HouseRepublican Chief Deputy Whip Eric Cantor (R-Va.) said Republicanleaders are confident that enough members would vote to sustain Bush'sveto, adding, "What is going to be presented is a meager attempt" at acompromise (Young, et al., The Hill,10/25). If the modified bill fails, Democrats will pass a continuingresolution that will "probably" last until fall 2008, allowingDemocrats to revisit the issue just before the election, according toRep. Diana DeGette (D-Colo.) (Wayne, CQ Today, 10/25).
White House Compromises
In an effort to find a "compromise on an issue causing heartburn formany Republicans," Leavitt said Bush is willing to allow states toenroll children in families with annual incomes up to 300% of thepoverty level, up from the administration's previous support for alimit of 200%, the Wall Street Journal reports (Lueck, Wall Street Journal,10/25). In order to achieve this level, according to Leavitt, Bushsupports adding an additional $20 billion in spending over five years-- halfway between his initial request of $5 billion and theCongress-passed level of $35 billion (New York Times, 10/25).
However, Leavitt's "olive branch" also included several conditions, according to the Journal.Leavitt said any SCHIP bill would need to ensure that states meet a"rigorous" standard of first covering children in families with annualincomes below 200% of the poverty level. The administration has saidstates need to enroll 95% of children in families at this income level (Wall Street Journal, 10/25).
Leavittalso said that Bush still opposes funding the expansion with anincrease in the cigarette tax, noting that Bush has proposed changes toMedicaid and Medicare that would save $92 billion over five years,which could be used in part to increase SCHIP funding (New York Times,10/25). However, Democrats "have been unable to find any other way topay for the expansion that is palatable to both their caucus and SenateRepublicans, whose support is crucial," according to CQ Today (CQ Today, 10/25).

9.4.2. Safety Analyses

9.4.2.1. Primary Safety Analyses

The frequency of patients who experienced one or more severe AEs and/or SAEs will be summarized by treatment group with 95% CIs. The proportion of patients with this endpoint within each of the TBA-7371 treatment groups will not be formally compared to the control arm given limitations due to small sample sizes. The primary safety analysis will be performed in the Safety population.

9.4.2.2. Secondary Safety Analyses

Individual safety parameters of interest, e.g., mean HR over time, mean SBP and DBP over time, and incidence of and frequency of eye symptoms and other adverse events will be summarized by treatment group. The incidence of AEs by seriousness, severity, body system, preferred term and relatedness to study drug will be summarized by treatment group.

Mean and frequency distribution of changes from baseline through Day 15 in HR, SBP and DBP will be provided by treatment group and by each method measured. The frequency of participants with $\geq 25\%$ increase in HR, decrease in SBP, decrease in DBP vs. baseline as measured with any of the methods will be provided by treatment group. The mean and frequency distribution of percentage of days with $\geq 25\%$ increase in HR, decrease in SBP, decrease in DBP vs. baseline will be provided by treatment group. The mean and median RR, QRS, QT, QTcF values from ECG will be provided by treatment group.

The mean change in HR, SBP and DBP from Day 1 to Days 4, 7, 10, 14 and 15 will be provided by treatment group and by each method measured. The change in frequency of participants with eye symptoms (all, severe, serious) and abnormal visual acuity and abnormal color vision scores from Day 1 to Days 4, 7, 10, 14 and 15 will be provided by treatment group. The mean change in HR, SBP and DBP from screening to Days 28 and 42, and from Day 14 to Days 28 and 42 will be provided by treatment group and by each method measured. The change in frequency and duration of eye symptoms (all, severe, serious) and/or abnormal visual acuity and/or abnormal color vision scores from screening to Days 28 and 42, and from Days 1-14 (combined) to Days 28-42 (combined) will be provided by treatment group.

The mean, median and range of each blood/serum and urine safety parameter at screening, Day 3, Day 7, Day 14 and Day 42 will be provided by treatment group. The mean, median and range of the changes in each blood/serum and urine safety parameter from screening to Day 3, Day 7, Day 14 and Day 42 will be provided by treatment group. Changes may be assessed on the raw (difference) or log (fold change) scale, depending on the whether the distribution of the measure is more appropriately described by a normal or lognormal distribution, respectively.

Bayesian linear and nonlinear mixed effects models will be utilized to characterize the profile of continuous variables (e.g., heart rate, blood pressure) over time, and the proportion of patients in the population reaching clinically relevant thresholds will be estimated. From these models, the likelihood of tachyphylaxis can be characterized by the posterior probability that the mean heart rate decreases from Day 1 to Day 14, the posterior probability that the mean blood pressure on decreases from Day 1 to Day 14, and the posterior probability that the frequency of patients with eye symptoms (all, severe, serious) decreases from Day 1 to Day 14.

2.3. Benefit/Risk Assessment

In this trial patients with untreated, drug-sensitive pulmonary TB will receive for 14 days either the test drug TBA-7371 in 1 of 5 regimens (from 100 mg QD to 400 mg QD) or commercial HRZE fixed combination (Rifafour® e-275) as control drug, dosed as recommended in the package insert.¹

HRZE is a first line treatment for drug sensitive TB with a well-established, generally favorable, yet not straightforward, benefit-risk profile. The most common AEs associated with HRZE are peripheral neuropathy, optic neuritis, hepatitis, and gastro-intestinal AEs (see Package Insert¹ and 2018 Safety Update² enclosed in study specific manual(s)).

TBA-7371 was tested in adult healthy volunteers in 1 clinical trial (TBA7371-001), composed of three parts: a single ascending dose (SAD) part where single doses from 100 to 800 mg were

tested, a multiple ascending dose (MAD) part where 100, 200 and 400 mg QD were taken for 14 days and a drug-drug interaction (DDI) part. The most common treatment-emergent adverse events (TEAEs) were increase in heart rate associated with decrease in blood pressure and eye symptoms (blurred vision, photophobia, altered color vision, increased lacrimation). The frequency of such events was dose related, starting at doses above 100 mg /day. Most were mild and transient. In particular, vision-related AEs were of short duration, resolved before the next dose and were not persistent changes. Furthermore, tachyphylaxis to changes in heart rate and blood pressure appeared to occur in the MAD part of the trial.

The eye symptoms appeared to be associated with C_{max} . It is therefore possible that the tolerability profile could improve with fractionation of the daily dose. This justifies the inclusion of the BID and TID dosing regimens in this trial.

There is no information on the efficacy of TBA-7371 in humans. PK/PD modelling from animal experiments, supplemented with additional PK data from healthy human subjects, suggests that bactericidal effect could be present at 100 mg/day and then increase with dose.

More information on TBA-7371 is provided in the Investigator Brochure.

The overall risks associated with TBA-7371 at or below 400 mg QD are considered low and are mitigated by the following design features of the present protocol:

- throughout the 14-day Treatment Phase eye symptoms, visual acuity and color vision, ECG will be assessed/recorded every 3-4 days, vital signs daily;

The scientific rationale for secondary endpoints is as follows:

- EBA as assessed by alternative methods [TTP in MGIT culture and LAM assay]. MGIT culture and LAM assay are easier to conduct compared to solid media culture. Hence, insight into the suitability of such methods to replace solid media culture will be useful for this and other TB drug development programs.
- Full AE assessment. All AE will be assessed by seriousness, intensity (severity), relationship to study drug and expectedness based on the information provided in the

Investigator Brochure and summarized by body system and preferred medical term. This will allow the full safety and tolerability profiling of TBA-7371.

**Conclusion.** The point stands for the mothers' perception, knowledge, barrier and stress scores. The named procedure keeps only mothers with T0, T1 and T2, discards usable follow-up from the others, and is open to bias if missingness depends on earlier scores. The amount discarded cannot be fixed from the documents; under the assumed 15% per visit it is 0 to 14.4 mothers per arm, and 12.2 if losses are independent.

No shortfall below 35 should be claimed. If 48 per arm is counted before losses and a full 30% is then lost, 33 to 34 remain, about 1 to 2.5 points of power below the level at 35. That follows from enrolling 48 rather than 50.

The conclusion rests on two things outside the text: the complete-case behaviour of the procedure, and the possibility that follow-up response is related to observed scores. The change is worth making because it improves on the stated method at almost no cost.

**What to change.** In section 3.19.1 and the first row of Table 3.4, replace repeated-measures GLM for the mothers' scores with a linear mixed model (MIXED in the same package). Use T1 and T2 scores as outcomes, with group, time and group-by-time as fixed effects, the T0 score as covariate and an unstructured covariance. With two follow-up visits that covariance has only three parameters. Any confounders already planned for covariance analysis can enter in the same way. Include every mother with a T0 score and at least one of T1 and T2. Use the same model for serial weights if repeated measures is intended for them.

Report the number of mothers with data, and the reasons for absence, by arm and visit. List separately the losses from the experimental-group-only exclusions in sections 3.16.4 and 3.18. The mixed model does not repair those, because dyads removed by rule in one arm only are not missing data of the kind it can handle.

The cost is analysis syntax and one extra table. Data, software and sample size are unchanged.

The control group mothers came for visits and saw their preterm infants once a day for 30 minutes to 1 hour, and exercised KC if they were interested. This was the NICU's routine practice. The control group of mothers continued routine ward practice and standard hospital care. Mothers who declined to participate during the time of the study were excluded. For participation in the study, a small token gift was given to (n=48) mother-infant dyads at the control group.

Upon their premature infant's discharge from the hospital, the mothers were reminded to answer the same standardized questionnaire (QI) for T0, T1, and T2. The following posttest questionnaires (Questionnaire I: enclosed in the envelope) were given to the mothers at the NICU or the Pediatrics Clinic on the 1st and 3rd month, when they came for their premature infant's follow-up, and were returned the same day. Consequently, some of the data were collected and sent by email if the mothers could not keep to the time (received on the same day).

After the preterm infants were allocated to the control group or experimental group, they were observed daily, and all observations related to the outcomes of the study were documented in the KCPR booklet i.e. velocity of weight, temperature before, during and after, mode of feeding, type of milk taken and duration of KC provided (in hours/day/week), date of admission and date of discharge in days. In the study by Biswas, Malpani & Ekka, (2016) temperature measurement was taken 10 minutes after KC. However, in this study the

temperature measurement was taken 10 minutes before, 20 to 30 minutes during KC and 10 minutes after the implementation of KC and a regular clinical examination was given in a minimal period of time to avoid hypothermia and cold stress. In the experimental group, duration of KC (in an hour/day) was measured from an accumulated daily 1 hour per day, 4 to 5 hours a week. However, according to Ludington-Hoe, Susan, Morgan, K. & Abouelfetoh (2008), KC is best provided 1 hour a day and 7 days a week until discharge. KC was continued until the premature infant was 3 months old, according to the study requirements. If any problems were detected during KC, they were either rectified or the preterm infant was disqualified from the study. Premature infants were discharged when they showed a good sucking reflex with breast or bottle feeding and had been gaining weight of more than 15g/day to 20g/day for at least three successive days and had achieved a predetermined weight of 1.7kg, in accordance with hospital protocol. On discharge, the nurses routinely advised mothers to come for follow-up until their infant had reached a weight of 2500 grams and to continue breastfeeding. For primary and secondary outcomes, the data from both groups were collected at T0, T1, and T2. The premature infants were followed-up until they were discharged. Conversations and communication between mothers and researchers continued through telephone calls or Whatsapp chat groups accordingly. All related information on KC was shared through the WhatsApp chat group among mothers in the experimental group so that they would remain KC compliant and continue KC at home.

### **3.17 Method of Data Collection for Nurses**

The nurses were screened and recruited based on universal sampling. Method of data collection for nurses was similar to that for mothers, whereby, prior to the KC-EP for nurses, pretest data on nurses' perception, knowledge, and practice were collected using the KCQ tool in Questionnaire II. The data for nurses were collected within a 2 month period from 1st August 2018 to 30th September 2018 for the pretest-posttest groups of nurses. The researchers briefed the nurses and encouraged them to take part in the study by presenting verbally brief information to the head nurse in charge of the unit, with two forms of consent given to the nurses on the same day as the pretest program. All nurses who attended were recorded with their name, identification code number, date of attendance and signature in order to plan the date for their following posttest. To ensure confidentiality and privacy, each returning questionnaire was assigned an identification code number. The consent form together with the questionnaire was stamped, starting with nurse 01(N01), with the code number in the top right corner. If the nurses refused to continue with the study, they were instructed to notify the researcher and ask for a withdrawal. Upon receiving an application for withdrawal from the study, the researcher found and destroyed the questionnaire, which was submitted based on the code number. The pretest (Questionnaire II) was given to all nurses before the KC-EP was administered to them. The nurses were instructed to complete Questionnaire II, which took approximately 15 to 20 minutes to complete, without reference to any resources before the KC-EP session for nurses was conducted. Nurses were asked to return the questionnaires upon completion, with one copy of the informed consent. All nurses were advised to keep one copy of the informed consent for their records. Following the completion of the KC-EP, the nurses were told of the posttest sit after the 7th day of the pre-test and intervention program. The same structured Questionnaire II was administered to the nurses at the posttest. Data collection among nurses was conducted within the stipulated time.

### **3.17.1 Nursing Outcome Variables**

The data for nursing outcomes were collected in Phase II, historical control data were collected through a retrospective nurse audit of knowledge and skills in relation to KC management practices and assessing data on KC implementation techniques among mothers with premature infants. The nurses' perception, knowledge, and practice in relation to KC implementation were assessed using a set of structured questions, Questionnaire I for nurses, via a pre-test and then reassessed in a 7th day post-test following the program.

Despite the moves toward a compromise on enrollment levels, a "gulfremains" between the administration and the bill's supporters overcost, according to the Post (Washington Post,10/25). Leavitt said, "We're not going to put $15 billion that'sunneeded into the program so that they can expand to higher and higherincome levels later" (CongressDaily, 10/25). Funding theprogram at $35 billion would prompt more affluent families to droptheir private coverage to enroll in SCHIP, according to Leavitt (McClatchy/St. Paul Pioneer Press,10/24). Leavitt said, "We're prepared to meet on policy. But if we findcommon ground on policy, we have to see changes as well in the budgetnumber" (Washington Post, 10/25).
Leavitt saidthat Democrats have yet to engage the administration in the debate overSCHIP. He added that if they vote on the bill without doing so, itwould be "clear that they are not interested in compromise, thatthey're not interested in a negotiation, that they're simply interestedin being able to expand (government) health insurance to higher andhigher incomes, that they're interested in moving people off of privateinsurance to government insurance, that they're interested in seeingadults on SCHIP, and so forth" (The Hill, 10/25).
Bush "waited until he had vetoed [the] relatively inexpensive" SCHIPbill "before asking for tens of billions of dollars more for hismisadventure in Iraq," according to a New York Timeseditorial. The editorial continues, "The cynicism of that maneuver isonly slightly less shameful than the president's distorted priorities,"adding, "Despite a pretense of fiscal prudence, Mr. Bush keeps throwingmoney at his war, regardless of the cost in blood, treasure orchildren's health care" (New York Times, 10/25).